The thyroid is a small endocrine gland inside the neck, located in front of the breathing airway (trachea) and below the Adam's apple. It produces two thyroid hormones, tri-iodothyronine (T3) and thyroxine (T4), which circulate in the bloodstream to all tissues of the body.
Thyroid hormones act to control metabolism (the body's ability to break down food and store it as energy, and the ability to break down food into waste products with a release of energy in the process).
How well the thyroid works is controlled by another gland called the pituitary. The pituitary gland is located at the base of the brain and produces thyroid-stimulating hormone (TSH). TSH circulates via the bloodstream to the thyroid gland where it activates the thyroid to produce more thyroid hormones.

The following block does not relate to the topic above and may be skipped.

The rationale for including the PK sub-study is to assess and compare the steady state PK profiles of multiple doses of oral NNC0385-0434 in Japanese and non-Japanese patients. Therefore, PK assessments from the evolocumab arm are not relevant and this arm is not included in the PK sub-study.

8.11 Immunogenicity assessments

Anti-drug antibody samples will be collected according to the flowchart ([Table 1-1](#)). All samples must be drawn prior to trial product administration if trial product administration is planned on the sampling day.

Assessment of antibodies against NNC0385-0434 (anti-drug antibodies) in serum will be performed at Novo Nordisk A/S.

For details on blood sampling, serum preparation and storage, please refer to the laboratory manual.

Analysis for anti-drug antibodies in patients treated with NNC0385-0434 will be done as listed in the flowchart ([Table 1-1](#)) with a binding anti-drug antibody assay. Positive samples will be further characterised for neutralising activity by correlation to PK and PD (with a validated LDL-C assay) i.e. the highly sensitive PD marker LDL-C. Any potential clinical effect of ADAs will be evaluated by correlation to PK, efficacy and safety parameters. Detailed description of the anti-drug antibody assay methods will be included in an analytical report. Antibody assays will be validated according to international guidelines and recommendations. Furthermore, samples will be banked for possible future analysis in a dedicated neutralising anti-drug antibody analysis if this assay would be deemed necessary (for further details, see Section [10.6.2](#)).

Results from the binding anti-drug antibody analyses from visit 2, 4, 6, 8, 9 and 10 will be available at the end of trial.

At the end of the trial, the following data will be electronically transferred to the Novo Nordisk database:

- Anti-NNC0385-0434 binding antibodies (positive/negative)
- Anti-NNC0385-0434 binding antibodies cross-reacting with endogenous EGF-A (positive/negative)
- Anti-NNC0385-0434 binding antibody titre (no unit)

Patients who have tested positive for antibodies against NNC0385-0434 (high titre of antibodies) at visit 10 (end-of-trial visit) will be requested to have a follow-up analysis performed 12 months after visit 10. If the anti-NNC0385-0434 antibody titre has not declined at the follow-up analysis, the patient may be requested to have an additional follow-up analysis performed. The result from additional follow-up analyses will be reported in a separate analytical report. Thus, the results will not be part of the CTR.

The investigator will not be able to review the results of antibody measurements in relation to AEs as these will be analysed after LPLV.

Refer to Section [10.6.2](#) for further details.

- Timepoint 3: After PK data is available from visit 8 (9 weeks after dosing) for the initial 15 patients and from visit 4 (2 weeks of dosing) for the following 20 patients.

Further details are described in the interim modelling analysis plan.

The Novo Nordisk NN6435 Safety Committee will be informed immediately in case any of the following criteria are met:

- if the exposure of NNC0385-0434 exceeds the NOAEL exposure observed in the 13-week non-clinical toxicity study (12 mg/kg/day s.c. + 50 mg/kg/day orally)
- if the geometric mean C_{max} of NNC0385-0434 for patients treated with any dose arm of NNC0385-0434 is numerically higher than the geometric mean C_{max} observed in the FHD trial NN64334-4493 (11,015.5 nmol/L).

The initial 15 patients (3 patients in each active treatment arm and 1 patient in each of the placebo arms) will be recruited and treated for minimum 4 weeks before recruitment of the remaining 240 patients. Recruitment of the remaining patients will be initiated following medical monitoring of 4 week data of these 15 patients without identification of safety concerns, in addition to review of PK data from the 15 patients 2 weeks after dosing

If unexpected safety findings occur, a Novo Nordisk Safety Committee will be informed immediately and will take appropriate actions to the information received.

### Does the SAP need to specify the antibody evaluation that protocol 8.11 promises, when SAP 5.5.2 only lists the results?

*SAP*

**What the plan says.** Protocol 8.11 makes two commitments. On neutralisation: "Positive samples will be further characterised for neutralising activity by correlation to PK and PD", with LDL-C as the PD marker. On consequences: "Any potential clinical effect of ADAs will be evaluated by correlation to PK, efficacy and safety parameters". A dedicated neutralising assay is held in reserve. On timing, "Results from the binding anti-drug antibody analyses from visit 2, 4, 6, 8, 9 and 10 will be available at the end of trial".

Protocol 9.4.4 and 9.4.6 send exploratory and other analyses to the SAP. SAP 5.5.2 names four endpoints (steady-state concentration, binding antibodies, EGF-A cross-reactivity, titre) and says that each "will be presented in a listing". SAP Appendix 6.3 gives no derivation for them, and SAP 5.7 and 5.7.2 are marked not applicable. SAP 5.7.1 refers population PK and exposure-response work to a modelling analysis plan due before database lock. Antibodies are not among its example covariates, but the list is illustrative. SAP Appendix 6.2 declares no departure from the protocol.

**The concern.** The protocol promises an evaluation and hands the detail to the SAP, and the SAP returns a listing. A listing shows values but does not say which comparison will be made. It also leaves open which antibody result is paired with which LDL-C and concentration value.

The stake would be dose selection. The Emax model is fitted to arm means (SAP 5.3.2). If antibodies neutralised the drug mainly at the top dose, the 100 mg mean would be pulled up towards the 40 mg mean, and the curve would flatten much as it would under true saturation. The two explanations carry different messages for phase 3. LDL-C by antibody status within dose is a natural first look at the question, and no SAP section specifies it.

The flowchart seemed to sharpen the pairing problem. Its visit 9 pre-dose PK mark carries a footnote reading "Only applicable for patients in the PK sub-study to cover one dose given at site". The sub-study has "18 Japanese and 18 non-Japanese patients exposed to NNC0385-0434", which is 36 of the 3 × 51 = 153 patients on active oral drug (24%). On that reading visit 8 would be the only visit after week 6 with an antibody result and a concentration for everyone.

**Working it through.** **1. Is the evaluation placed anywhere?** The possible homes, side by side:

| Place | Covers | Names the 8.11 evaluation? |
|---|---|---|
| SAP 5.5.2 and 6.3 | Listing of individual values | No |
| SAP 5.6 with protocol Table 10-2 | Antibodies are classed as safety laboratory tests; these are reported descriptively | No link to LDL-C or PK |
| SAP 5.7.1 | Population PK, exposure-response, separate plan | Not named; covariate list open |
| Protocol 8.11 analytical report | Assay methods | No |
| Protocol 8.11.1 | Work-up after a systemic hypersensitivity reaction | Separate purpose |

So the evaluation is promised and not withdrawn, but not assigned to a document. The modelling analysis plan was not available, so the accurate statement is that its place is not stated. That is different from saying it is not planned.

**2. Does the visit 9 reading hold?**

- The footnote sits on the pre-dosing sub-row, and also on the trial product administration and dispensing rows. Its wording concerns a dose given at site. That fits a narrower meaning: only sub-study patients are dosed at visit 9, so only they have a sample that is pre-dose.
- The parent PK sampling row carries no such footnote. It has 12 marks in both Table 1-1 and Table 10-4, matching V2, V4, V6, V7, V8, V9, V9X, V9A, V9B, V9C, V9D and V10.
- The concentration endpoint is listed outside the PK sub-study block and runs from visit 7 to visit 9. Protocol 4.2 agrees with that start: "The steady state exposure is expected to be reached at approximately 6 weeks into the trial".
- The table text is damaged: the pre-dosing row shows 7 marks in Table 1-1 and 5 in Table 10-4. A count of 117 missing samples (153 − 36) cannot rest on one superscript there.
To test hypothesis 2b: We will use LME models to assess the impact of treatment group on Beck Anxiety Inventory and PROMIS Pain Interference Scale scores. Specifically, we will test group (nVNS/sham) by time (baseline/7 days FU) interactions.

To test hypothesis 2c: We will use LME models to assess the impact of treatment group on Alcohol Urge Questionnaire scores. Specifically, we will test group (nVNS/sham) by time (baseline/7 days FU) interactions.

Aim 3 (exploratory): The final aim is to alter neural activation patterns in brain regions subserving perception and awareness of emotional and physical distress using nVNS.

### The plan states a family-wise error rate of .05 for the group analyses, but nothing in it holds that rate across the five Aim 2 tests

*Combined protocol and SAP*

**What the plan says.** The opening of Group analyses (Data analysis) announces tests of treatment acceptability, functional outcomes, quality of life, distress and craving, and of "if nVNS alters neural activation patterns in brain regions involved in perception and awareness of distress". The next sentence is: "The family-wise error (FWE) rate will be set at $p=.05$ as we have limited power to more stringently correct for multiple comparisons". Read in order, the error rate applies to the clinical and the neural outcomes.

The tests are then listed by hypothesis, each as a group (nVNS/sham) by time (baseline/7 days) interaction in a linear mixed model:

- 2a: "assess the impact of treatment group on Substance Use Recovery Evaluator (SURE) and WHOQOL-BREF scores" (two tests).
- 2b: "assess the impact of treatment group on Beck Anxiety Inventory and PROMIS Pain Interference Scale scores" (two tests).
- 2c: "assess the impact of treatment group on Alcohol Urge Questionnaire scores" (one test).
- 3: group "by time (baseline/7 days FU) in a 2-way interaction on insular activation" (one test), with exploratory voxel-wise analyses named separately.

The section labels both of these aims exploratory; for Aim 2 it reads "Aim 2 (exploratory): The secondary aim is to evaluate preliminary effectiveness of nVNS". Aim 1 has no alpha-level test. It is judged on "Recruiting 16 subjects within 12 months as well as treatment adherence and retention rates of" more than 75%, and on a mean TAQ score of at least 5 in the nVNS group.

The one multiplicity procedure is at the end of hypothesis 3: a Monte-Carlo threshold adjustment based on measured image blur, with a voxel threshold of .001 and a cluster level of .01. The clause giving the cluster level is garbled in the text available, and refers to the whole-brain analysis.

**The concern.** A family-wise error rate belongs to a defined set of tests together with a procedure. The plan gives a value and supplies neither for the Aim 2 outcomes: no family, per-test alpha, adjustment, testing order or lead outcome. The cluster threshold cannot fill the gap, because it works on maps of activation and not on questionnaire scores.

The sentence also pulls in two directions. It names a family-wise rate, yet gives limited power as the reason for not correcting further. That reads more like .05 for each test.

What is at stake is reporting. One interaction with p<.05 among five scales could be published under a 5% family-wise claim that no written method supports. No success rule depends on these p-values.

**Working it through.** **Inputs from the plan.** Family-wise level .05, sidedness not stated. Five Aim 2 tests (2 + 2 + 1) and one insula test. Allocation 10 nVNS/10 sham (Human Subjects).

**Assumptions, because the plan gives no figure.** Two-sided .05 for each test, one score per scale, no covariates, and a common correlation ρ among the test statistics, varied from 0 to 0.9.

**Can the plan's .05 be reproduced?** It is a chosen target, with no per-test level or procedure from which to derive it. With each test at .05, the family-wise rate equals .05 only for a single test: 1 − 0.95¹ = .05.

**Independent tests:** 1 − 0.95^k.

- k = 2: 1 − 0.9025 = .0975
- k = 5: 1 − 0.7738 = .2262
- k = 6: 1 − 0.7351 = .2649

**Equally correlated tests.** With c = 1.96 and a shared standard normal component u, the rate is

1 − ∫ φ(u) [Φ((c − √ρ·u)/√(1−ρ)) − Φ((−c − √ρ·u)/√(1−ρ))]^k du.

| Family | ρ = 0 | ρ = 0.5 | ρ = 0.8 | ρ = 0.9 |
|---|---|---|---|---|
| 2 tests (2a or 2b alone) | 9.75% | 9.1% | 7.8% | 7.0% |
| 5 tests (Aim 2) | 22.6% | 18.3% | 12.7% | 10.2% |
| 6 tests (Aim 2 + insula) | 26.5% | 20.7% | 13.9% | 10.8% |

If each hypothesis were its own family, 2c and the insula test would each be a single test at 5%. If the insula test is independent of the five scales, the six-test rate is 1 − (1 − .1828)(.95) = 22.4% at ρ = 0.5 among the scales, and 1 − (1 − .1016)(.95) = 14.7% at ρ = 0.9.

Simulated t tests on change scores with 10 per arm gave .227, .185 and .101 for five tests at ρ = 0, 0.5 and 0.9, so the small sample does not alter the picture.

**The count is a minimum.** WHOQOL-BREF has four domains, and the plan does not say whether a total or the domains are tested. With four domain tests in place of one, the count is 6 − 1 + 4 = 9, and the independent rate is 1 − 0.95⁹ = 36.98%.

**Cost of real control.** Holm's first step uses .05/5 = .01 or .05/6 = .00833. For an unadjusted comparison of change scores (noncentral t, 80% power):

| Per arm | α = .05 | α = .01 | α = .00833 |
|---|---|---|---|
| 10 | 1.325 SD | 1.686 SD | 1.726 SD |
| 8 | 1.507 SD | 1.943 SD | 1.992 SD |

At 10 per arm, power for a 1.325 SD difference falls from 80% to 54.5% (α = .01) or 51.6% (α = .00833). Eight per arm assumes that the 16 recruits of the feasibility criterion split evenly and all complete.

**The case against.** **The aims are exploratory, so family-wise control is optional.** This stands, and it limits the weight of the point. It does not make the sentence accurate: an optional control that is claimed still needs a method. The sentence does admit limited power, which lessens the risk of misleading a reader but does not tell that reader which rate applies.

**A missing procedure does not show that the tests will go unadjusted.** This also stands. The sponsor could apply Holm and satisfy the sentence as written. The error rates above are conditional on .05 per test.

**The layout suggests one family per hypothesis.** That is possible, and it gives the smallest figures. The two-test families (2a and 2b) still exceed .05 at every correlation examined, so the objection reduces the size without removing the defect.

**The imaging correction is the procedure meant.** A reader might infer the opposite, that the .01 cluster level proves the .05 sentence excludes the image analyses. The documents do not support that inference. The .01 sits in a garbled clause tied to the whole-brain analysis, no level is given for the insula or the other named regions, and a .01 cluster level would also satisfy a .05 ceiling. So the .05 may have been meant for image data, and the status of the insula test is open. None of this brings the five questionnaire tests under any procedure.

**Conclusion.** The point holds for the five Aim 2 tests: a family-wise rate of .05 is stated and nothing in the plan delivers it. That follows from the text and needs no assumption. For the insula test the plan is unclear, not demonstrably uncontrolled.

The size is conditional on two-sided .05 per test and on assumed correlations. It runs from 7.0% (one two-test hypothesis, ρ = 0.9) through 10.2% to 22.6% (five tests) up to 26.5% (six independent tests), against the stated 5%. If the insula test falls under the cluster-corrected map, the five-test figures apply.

Hyperthyroidism: An overactive thyroid gland.
Too much thyroid hormone speeds up the body's metabolism. Women get this condition more often than men, and it occurs in about 1% of women. One of the most frequent forms of hyperthyroidism is known as Graves' disease (named after Dr. Robert Graves). This condition can run in families although the exact nature of the genetic abnormality is unknown.
Hypothyroidism: An underactive thyroid gland.
Several causes for this condition exist, most of which affect the thyroid gland directly, impairing its ability to make enough hormone. More rarely, there are conditions in the brain (for example, pituitary tumors) that cause the pituitary gland to fail to produce thyroid-stimulating hormone (TSH) and stimulate the thyroid enough to make hormone.
Whether the problem is with the thyroid gland or the pituitary gland, the result is that the thyroid is not producing enough hormone, and most major body functions, both physical and mental processes, slow down. The body consumes less oxygen and produces less body heat.
The following patient information handouts are prepared by the American Association of Clinical Endocrinologists (AACE).
The following patient information handout was prepared by The Hormone Foundation.